In the recent decision of R v. Tina Maria DeSousa , the Ontario Court of Appeal upheld a trial judge’s decision in granting an absolute discharge to a young woman who pleaded guilty to importing 34 kilograms of “khat” into Canada. The estimated street value was $17,000. There was a joint submission before the trial judge by lawyers from both sides recommending a conditional sentence (or house arrest). The trial judge decided to undercut this position and, instead, granted Ms DeSousa an absolute discharge. In its review of the case, the Ontario Court of Appeal examined the idea of joint sentences and when they should be upheld and when they should be rejected. The question before the Court was, “What standard should a trial judge apply in determining whether it is appropriate to impose a sentence that is more lenient than a sentence proposed by way of joint submission?”
The Court stated that a trial judge is not bound by a joint submission but rather must concern itself with the imposition of a fit sentence. It went on to state that trial judges, however, must give considerable weight to a joint submission. A trial judge should not depart from a joint submission unless the proposed sentence would bring the administration of justice into disrepute, or was otherwise not in the public interest. A sentencing judge should give effect to the need for certainty in agreed upon resolutions but the need for certainty must give way where “the harm caused by accepting the joint submission is beyond the value gained” by promoting the concept of certainty.
Where a judge is considering imposing a higher sentence than the joint submission being put forth, concerns about fairness to the accused arise in that the accused has forgone his right to a trial, expecting a certain outcome. This is the main factor that must be considered when a judge is determining whether a joint submission is so low as to bring the administration of justice into disrepute.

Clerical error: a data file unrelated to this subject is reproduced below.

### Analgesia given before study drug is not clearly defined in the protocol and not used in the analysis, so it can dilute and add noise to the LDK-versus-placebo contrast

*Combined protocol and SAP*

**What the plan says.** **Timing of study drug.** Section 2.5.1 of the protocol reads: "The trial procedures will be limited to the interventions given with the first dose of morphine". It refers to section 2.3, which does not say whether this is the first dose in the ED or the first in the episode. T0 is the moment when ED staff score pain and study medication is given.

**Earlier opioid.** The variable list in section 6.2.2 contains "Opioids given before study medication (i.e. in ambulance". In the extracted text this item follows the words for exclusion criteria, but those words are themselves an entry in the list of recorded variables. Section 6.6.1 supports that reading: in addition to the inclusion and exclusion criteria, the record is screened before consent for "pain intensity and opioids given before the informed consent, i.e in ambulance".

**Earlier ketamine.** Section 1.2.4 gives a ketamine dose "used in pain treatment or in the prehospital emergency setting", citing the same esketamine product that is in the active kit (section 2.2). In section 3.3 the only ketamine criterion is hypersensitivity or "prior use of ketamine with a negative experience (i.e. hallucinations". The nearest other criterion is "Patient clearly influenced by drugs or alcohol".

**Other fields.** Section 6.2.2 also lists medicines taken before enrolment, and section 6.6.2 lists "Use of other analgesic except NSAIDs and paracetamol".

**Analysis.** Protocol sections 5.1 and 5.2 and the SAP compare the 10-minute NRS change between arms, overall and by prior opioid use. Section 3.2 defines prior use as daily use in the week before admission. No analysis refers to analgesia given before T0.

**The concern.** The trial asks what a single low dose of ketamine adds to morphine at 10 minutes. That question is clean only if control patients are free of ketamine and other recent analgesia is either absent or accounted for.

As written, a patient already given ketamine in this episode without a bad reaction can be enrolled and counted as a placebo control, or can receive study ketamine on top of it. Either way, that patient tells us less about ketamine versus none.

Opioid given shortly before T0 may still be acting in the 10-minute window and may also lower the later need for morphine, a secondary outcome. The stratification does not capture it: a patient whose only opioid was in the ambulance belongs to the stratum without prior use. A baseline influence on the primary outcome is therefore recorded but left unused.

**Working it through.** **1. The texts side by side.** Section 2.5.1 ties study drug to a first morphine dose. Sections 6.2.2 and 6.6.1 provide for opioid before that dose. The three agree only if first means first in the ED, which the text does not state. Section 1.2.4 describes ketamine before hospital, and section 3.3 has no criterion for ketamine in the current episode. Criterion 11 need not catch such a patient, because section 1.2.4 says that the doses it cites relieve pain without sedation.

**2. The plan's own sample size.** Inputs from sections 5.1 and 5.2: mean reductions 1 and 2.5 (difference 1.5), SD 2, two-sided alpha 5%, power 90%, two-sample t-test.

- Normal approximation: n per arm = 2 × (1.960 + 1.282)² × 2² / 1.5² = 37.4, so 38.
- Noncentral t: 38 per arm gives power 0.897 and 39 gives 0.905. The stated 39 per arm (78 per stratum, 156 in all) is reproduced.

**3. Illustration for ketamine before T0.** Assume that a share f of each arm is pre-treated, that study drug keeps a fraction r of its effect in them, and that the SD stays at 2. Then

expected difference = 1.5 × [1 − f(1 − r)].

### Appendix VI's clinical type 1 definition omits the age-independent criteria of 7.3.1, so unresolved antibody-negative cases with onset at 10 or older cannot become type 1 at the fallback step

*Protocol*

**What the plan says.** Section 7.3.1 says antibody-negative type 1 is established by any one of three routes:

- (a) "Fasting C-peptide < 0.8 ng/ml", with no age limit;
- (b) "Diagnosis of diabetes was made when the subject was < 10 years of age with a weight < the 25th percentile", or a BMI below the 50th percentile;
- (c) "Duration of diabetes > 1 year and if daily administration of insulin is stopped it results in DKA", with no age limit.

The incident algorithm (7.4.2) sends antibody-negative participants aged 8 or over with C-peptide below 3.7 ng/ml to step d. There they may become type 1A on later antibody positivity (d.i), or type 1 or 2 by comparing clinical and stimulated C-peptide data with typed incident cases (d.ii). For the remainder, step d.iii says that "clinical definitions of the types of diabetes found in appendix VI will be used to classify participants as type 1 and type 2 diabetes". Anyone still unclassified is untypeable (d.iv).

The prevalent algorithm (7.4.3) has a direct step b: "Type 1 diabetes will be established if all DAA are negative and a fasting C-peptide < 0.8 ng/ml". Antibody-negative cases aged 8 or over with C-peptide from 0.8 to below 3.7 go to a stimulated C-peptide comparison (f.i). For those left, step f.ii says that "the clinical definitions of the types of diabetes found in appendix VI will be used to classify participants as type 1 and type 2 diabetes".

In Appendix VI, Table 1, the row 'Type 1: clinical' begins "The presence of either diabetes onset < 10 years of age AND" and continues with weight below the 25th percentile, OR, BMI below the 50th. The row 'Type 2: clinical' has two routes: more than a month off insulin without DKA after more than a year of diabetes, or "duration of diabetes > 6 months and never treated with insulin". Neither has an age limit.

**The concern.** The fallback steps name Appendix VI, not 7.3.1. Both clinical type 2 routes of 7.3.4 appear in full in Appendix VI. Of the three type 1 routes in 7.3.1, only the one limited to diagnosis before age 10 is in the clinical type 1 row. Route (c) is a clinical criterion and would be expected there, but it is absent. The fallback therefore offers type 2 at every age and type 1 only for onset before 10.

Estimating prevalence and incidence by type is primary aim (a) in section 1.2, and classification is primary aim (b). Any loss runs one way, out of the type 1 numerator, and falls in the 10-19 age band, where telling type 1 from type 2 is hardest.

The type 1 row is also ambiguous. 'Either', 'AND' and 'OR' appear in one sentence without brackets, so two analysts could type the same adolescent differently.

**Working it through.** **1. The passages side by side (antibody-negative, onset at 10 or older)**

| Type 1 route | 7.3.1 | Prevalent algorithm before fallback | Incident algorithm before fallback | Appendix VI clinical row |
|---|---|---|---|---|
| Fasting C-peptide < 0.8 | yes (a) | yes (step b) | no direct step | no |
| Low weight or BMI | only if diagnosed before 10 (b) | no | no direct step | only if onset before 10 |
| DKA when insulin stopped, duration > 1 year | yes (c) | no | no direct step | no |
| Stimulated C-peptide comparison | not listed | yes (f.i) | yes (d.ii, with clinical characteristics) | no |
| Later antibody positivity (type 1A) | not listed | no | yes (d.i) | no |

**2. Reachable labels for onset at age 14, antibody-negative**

Where a judge is contemplating imposing a lower sentence than the joint submission being put forth, concerns about the “community’s reasonable expectations that the court will impose a sentence in accordance with that agreed upon in the joint submission” must be factored into the analysis. As an example, the Court states, “Confidence in the operation of the justice system may suffer where an accused enjoys the benefits of a plea bargain, perhaps for example escaping prosecution on other more serious charges, but is not required to serve the sentence agreed upon as part of that bargain.”
Ultimately, the Court of Appeal found that the trial judge had committed an error in principle in the way he jumped the joint submission but it upheld the sentence, nonetheless. Among the factors it considered in deciding to uphold the sentence were:
- The Crown did not lead any evidence about any specific harm caused by the importation of khat
- There was no evidence that the accused knew that importation of khat was illegal
- There was no evidence that the respondent was involved in any kind of a commercial enterprise
- The accused was a young first time offender with a promising future